In spasms, the sun leaped from the blonde's compact mirror. Her powder puff whipping systematically, was dividing the beam into dots and dashes.

On hands and knees beside the airport waiting room, Lee Nace crawled. He was very long, bony, blue-eyed. He was gathering together the wind-scattered sheets of a letter.
(The Tank of Terror - Ten Detective Aces 1933)

Nace is also more of a hard-boiled hero. He speaks in similar short, curt sentences, direct with everyone he meets. He's prone to anger and excitement, bringing out his scar in lurid detail. He carries and smokes a pipe and is constantly replacing the stems as he's prone to chewing or biting through them in quick succession. While the gadget-detective/adventurer seems a bit rooted in juvenile fiction, the style and humor here is more understated than the Doc novels, easily presaging his work at Black Mask and later suspense novels Lady Afraid and Dead at the Takeoff.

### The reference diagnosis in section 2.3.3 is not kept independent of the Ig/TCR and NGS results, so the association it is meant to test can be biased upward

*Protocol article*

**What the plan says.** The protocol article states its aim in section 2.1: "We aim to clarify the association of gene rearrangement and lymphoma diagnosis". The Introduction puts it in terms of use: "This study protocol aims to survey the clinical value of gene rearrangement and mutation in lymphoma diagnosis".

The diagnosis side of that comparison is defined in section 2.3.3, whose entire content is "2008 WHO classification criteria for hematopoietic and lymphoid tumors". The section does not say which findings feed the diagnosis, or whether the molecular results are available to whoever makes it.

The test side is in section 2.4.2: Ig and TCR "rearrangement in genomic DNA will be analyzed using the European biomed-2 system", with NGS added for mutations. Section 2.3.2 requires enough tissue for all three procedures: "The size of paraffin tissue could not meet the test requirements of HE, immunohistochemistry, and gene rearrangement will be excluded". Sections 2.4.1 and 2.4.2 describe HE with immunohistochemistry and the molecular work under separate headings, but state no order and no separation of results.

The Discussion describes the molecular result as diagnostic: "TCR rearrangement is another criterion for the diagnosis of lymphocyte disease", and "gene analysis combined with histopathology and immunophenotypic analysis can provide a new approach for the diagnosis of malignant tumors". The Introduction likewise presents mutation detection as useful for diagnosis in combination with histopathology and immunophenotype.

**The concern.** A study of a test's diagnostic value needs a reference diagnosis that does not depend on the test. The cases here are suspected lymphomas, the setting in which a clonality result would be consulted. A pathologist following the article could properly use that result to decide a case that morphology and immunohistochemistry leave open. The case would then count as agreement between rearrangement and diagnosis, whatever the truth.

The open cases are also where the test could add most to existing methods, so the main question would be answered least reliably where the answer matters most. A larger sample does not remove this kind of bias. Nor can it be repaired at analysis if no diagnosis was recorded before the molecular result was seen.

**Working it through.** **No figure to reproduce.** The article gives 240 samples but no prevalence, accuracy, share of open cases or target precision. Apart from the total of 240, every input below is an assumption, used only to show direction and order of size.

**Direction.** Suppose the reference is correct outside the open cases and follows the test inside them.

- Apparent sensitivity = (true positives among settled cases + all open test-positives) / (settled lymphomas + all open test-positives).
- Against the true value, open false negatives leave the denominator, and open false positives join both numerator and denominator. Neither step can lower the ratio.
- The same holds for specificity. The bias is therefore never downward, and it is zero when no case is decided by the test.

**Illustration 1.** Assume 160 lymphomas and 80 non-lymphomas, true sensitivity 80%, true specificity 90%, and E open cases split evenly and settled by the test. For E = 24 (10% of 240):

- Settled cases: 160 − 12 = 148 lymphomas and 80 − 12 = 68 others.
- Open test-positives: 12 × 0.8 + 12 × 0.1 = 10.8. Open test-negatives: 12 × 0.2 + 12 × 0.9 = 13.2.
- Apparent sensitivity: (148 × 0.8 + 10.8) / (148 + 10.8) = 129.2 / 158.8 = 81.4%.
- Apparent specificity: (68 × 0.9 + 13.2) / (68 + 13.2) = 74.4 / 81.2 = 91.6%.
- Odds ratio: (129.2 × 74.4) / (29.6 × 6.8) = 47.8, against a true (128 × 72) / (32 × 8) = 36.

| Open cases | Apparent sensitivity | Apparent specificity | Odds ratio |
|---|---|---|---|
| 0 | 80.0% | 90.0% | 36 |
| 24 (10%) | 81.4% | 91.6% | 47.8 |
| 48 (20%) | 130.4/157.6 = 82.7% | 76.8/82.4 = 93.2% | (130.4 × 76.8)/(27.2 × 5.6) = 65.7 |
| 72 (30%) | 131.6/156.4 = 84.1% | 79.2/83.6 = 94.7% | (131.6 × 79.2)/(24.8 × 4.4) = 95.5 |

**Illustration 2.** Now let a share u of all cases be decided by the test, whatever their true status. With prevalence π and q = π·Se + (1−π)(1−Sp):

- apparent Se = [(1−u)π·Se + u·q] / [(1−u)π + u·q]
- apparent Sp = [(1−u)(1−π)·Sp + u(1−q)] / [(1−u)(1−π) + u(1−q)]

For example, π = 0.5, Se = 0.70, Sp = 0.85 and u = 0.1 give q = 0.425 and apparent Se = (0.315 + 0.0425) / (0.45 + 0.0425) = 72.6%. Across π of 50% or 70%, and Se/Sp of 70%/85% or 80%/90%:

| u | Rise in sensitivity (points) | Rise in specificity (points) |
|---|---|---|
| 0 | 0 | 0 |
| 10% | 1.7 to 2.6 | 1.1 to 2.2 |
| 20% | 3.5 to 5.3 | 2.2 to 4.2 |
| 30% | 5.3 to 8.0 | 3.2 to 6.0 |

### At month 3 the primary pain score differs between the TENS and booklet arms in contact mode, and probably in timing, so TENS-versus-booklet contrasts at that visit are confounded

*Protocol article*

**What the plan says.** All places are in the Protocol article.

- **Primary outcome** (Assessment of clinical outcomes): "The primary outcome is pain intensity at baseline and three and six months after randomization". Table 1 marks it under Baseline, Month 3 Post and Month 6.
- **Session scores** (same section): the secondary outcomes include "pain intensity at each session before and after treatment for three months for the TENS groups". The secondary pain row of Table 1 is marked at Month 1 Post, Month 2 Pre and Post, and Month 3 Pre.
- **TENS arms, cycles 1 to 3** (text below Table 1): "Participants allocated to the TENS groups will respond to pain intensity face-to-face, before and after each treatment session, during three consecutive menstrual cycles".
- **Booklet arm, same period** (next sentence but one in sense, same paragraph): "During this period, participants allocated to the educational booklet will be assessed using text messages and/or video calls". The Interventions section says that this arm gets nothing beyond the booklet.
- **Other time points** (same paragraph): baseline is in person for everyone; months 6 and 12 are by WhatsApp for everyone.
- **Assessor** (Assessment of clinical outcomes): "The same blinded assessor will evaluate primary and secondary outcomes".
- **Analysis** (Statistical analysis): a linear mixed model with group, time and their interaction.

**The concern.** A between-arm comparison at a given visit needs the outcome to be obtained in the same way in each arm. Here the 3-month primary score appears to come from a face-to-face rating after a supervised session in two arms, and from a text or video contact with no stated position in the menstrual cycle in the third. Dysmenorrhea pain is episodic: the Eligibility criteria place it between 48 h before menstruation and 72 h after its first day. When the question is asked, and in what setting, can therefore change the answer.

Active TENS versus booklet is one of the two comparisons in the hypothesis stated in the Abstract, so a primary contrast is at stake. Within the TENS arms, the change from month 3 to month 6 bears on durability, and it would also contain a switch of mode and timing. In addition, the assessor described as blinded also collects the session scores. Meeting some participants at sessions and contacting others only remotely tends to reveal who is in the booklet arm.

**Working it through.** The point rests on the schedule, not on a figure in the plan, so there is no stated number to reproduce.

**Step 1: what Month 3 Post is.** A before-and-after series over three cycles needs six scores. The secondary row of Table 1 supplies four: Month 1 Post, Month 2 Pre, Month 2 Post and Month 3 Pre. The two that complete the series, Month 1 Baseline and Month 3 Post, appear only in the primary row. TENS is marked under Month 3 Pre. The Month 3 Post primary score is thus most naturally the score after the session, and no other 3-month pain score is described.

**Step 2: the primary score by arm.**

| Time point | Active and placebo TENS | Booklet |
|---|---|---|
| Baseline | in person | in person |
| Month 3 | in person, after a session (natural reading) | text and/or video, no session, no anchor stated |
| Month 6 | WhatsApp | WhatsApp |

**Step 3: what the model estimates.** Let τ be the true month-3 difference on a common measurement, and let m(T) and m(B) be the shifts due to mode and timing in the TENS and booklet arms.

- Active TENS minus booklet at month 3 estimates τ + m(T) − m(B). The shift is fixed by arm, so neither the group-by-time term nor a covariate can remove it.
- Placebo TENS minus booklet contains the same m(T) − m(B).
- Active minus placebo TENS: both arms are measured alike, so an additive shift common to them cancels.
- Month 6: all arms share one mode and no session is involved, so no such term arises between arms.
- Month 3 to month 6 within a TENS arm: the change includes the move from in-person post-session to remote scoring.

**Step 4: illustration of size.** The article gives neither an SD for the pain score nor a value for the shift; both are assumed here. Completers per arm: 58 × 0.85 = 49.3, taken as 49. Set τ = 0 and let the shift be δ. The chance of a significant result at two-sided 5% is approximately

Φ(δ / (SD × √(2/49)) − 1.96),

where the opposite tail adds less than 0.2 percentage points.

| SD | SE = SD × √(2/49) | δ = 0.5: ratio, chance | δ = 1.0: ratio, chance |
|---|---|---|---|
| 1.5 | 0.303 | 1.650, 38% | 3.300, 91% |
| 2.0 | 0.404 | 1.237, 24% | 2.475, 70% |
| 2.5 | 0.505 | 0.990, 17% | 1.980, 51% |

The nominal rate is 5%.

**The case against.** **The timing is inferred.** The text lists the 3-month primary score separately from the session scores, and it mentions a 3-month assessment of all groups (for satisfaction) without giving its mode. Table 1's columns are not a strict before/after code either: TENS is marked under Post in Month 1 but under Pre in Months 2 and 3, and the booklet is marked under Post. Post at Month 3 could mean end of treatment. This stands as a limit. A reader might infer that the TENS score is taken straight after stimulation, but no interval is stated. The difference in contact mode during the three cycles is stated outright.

The stories are deemed of the "weird menace" variety of pulps. Meaning that there was a habit of corpses being found in strange positions or killed in bizarre but ultimately plausible ways. Only one story really veers into Doc Savage science-fiction territory and even then barely so. Of the lot, only one has a truly memorable villain though. In The Tank of Terror, we meet Robin Hood Lloyd, a bad guy with his own code of honor who is tied to the mystery in some way. Lloyd is based on gangster Pretty Boy Floyd (there's also a veiled reference to Al Capone). He comes across as an interesting character in his own right as he is quick on the draw and seems to have a favorite past-time in killing those he doesn't like. However, he has that code of honor that only allows him to shoot someone in a fair fight, if they have a gun. He desperately wants to kill Nace and makes many threats, if he could only catch him carrying a gun.